Dante’s Inferno Canto IV Modern Language Version. Written by Jim Belton and Illustrated by Victoria Olson.

Canto IV Limbo 2017

The next day, we came to the foot of a noble castle, circled seven times by high walls. A fair creek encircled the walls, but we crossed it as if it was hard ground. I went in through the seven gates with the sages, and we came to a healthy green meadow.

Jim Belton’s modern language version of Canto II by Dante Alighieri. Click here to read Canto IV.

 

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Figure Painting

Dante’s Inferno Canto IV in process – Mixed Technique: Tempera Underpainting and Resin-Oil Finish.

Illustration in Process of Canto IV Limbo.

Canto IV Limbo

Canto IV Limbo Last Session

Canto IV Session 8a

Canto IV Session 12

Canto IV Session 8b

Canto IV Session 11

Canto IV Session 8c

Canto IV Session 10

Canto IV 8d

Canto IV Session 9

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Canto IV Session 8

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Canto IV Session 7

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Canto IV Session 6

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Canto IV Session 5

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Canto IV Session 4

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Canto IV Session 3

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Canto IV Session 2

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Canto IV Session 1

 

 

 

Dante’s Inferno Canto II Modern Language Version. Written by Jim Belton and Illustrated by Victoria Olson.

Beatriz Summons Virgil

Dante’s Inferno Canto II (55) Beatriz Summons Virgil in Limbo 2012

“I was among those who are suspended in Limbo, when a Lady called me. She was so blessed and beautiful that I asked her to command me. Her eyes were more luminous than the stars, and she began to speak to me sweetly and quietly, with an angelic voice, in her own tongue.”

Jim Belton’s modern language version of Canto II by Dante Alighieri. Click here to read Canto II.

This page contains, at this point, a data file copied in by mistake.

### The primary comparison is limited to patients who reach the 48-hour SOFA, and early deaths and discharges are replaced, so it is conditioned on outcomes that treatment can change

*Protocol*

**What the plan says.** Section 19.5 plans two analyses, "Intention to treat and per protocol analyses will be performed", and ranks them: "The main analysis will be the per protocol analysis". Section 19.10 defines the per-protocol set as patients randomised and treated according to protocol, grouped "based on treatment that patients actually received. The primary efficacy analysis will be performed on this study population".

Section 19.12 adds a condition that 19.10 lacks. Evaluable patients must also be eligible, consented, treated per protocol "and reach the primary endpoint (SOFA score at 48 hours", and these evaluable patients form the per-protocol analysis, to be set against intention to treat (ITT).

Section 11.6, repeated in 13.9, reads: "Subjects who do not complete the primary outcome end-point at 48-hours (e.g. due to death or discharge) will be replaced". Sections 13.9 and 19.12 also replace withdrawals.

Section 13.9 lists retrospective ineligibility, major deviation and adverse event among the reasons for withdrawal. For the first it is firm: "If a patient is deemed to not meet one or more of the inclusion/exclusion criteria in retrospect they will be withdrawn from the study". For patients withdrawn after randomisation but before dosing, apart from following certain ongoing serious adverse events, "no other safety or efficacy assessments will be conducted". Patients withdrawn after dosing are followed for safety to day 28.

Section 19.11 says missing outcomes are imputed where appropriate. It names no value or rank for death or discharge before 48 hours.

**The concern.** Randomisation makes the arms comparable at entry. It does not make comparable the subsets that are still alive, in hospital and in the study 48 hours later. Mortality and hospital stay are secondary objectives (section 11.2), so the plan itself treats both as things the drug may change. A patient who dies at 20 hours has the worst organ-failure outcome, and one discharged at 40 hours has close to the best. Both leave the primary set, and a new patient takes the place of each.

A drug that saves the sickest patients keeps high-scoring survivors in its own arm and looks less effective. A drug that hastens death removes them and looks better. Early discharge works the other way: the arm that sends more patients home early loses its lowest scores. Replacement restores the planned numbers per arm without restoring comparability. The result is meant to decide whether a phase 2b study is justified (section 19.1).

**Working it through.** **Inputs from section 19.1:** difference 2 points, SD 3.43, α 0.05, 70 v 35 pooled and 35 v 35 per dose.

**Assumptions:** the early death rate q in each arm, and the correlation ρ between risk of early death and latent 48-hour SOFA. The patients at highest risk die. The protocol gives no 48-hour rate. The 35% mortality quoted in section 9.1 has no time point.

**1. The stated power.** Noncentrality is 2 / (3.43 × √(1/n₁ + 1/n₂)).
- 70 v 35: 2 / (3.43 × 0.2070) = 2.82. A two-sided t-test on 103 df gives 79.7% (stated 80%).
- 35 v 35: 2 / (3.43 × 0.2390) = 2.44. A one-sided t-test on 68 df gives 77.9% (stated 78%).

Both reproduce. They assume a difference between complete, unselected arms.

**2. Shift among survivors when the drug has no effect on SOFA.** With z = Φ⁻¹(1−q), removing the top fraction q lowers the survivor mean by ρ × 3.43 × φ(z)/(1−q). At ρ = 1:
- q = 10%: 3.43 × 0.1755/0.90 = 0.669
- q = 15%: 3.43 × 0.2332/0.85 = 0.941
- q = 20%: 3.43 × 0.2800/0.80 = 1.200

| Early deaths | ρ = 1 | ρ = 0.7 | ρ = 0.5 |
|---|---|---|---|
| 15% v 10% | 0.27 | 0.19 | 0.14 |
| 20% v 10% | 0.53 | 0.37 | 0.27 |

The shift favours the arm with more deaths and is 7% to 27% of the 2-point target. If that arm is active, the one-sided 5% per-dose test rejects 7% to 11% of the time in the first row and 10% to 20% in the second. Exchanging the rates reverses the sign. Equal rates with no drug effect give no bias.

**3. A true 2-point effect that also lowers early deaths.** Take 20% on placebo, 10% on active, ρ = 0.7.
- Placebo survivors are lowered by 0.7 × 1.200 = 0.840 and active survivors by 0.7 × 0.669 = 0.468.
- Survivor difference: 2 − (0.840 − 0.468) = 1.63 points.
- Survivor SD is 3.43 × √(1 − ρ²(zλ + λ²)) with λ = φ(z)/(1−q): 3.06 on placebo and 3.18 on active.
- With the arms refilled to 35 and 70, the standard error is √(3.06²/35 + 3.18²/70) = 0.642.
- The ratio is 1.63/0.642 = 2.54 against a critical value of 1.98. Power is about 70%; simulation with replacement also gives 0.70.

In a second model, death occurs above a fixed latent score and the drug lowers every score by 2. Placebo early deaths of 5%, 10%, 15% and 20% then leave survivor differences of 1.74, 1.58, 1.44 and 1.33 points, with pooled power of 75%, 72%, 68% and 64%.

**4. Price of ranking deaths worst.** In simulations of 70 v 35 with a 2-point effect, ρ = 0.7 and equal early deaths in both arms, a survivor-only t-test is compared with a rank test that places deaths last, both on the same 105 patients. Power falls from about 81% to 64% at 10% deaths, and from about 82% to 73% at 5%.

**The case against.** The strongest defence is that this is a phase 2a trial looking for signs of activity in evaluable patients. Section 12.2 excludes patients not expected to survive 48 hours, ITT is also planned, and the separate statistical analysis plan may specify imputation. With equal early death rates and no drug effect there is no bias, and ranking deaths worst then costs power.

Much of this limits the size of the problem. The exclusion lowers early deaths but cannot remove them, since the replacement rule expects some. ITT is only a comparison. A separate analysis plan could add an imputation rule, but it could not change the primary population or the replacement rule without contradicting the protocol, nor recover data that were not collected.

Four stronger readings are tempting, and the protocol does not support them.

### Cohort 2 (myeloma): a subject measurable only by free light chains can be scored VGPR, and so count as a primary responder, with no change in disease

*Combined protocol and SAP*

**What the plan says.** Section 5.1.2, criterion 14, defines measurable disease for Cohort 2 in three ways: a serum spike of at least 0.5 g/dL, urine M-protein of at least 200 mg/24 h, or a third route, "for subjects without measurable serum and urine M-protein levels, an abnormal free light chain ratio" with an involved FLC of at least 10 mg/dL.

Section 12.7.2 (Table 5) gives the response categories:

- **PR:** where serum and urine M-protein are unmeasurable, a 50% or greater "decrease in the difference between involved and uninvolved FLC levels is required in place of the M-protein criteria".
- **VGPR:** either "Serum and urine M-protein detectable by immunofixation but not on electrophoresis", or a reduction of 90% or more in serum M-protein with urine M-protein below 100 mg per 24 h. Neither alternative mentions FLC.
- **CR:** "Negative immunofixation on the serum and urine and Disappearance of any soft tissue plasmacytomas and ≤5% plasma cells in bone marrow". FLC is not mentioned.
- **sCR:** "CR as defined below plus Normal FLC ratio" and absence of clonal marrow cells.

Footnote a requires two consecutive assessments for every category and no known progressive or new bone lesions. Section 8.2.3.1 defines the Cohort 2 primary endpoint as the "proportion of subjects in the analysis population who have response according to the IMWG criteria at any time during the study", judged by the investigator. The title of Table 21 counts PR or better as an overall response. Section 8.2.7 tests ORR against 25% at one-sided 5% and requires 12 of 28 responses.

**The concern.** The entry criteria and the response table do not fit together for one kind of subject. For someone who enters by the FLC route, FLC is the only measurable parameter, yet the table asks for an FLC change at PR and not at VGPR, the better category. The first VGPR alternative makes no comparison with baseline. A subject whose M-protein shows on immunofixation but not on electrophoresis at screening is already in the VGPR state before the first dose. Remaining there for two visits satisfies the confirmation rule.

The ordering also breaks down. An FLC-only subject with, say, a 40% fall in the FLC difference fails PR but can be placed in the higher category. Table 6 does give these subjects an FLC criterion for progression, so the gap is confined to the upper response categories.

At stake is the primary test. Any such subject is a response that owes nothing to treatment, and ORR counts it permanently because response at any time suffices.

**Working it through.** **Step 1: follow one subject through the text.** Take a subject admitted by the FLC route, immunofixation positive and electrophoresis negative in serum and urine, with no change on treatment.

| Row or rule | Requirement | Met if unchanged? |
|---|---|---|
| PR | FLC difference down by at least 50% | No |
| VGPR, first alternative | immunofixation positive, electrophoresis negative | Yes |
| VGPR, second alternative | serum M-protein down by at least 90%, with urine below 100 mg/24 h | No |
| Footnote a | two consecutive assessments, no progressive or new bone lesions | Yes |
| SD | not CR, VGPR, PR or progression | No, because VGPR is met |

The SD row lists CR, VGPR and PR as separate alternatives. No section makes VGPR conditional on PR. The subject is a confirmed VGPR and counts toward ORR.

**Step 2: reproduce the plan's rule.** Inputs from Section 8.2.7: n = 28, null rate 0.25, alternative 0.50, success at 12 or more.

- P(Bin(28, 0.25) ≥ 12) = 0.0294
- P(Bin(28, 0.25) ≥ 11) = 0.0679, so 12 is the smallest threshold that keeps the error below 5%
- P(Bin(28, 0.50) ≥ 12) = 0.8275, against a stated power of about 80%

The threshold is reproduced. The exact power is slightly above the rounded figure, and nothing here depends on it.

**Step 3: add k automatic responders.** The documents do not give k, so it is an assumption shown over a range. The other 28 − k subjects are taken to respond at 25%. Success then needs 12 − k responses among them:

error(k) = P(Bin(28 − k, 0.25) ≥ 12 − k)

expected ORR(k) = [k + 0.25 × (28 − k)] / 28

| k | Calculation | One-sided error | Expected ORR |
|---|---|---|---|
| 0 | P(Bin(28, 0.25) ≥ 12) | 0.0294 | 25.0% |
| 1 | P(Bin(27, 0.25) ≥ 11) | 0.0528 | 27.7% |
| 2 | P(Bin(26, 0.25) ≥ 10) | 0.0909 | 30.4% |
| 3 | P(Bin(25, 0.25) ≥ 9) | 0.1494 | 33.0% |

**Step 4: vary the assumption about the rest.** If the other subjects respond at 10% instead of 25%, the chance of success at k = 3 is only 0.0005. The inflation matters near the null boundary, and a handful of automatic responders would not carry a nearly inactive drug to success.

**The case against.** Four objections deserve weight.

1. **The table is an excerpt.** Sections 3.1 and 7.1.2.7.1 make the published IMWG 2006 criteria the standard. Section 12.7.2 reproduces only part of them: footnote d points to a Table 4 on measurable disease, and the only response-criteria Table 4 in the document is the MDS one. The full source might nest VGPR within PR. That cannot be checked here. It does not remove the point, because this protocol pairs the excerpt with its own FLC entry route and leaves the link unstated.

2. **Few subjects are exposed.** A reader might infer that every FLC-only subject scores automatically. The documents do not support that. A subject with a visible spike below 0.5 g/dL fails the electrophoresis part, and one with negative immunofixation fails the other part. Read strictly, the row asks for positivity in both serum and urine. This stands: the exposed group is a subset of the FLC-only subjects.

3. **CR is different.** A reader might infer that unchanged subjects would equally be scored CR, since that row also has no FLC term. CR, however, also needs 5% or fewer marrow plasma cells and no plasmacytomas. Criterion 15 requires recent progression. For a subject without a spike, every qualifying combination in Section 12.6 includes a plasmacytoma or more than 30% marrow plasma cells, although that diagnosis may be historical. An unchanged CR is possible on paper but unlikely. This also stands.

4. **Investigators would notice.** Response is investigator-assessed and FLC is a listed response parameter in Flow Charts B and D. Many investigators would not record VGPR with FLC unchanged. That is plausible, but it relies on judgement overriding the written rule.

Figurative Mixed Media Painting Process of Canto IV, an Illustration of Limbo inspired by Dante Alighieri’s Divine Comedy

I start with stretcher bars.

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73 cm x 100 cm or 28.74 in x 39.37 in

I’m using duck cloth. It’s heavy, plain woven cotton fabric.

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duck cloth

I mounted the material on the stretcher bars, gave it a thin coat of rabbit skin glue (let it dry) and then I primed it.  Primer:  Mix equal amounts of zinc oxide, calcium sulfate and rabbit skin glue.  Pour the rabbit skin glue into the zinc oxide and calcium sulfate little by little mixing with a brush.

Primer

Primer

Here is the primed canvas on the easel.

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Primed Canvas

Egg tempera emulsion is made by mixing an egg, oil, varnish and water together in a tall flask of equal proportions, shaking after each ingredient in that respective order.

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Mixing the Emulsion

I started off using these earth colors: blanco de España, zinc oxide, verde Veronese, transparent gold ocher and vine black.

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Dry Pigment with Emulsion and Spatula for mixing

This is what the pigments look like when mixed with the emulsion.  This is a water based medium.

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Pigment mixed with emulsion and water container

Egg tempera can be watered down as thinly as you like, but not always as thick as you like.

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Session 1 egg tempera under painting in process

I start adding color and still painting thinly.